Several members of a small Pentecostalist community in the Soviet Far East have been put on trial recently on charges that stem from their defiance of Soviet laws on religion and education.
According to reports reaching Moscow, the pastor of the community, Viktor Walter, 34, was sentenced April 9 to five years in a labor camp after he was convicted of violating laws regulating the separation of church and school, of anti-Soviet slander and conducting illegal religious services.
Walter's conviction at the end of a week-long open trial came after eight families in the 170-member community decided last winter to take their children out of Soviet schools where, they said, they were victimized both because of their religion and their German background.
The community of ethnic Germans had moved to the town of Chuguyevka, near Vladivostok on the Sea of Japan, from central Asia several years ago to get away from what they said was religious harassment.
Since then, they have applied to emigrate to West Germany, joining the estimated 130,000 ethnic Germans within the Soviet Union now trying to leave to join relatives in the West.
Most of the Germans, whose families have lived in Russia for several generations, now live in central Asia where they were moved during World War II.
The number of ethnic Germans getting visas to leave has been steadily declining this year, although there was a slight trend upward in April.
The peak year in German emigration was in 1976, when 9,626 left. Last year the number was 864.
Last week, a member of the Chuguyevka community burst into the West German Embassy, seeking help in his effort to emigrate.
He left the embassy the same day, apparently with assurances that his case and others from the community will be pursued diplomatically.
Meanwhile, according to the reports, problems for Pentecostalists in Chuguyevka have increased. After Walter's conviction, another eight leaders of the community were expected to stand trial April 23, on charges stemming from their participation in a demonstration Dec. 27 protesting Walter's arrest two weeks earlier.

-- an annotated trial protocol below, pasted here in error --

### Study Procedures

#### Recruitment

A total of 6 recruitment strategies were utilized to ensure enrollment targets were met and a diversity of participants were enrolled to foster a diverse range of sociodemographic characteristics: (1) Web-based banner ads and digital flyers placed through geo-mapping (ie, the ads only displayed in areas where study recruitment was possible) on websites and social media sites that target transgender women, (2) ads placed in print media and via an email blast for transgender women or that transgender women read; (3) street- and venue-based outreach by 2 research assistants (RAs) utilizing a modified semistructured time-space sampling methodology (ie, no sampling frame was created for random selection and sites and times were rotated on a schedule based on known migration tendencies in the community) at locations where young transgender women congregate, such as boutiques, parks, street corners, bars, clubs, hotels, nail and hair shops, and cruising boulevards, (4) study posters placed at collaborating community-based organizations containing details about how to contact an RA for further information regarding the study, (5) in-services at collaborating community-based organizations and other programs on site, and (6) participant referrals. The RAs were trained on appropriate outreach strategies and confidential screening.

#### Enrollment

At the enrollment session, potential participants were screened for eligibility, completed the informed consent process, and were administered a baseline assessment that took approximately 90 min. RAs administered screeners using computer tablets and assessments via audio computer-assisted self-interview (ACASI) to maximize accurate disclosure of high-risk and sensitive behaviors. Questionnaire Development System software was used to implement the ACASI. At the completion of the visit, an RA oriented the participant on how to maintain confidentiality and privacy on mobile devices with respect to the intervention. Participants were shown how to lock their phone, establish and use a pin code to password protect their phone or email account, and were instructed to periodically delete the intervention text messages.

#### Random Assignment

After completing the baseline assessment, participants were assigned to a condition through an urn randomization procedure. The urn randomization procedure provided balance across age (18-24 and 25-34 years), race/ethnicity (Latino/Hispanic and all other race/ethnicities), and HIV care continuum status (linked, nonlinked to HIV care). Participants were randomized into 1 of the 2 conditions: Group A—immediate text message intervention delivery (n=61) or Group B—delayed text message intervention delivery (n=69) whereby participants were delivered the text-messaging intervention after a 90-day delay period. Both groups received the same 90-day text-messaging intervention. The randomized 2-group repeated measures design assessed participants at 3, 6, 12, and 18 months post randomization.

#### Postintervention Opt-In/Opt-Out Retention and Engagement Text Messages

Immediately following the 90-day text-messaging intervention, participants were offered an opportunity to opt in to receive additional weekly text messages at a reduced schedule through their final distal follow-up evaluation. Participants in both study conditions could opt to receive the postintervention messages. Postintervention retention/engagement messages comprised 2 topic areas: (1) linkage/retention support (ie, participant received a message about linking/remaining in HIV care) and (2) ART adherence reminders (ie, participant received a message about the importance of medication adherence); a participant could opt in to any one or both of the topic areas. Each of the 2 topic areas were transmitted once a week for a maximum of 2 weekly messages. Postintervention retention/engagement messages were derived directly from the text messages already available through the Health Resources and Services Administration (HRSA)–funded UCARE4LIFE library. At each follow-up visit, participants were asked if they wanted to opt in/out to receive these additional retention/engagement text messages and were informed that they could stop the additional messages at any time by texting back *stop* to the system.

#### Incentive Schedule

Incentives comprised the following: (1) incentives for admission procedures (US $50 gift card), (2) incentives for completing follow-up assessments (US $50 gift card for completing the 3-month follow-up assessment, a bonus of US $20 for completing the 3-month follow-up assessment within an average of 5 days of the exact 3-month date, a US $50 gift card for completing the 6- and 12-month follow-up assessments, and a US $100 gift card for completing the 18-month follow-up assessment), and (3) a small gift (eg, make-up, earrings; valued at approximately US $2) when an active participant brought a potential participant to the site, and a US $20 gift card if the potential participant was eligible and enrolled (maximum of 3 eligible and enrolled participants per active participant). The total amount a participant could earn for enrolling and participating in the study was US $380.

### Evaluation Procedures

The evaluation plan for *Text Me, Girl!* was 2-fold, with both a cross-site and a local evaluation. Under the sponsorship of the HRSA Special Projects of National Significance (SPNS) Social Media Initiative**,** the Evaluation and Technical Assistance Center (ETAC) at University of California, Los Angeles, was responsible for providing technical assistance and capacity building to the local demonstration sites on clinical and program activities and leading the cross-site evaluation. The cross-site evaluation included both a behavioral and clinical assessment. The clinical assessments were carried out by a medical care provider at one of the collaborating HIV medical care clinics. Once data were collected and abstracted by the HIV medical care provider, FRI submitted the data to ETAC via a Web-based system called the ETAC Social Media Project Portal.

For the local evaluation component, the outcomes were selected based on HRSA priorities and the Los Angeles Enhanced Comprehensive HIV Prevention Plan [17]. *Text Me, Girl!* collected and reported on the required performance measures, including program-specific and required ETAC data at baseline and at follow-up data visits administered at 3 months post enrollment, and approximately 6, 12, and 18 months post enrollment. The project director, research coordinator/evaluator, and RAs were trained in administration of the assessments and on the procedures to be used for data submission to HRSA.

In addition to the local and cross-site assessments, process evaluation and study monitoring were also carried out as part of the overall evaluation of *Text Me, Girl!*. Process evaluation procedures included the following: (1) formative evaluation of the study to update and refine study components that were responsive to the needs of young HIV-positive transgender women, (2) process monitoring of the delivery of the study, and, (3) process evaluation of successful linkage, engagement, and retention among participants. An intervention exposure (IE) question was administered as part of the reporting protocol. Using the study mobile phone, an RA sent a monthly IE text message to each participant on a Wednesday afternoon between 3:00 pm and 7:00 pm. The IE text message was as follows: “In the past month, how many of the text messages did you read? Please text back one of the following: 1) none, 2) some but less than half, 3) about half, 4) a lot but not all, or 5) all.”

No word has reached Moscow on the outcome of the April 23 trial.
In Feburary, three community members were convicted of not having proper documents. One was sentenced to one year, while the other two were tried again on the separate charges of participating in the demonstration.
The entire group had sent their Soviet passports to Moscow in 1984, when they made their second application to emigrate.
Three times since September 1983, the group has gone on a mass month-long hunger strike. The last was in February of this year, while the first trial was taking place.
Since the beginning of this year, no member of the community has had a job. The group lives on livestock and food they have raised themselves, and whatever they can earn from selling milk and produce, according to its members.
Members of the community now fear that more charges will be brought against them. After they took 27 of their children out of school, their homes were searched, and Bibles and pictures were seized.
The Pentecostalists in Chuguyevka have not registered as such with the government, which puts their church in a precarious position with Soviet authorities. The estimated number of Pentecostalists in the Soviet Union ranges from 125,000 to 300,000, of whom 33,000 have registered with the state.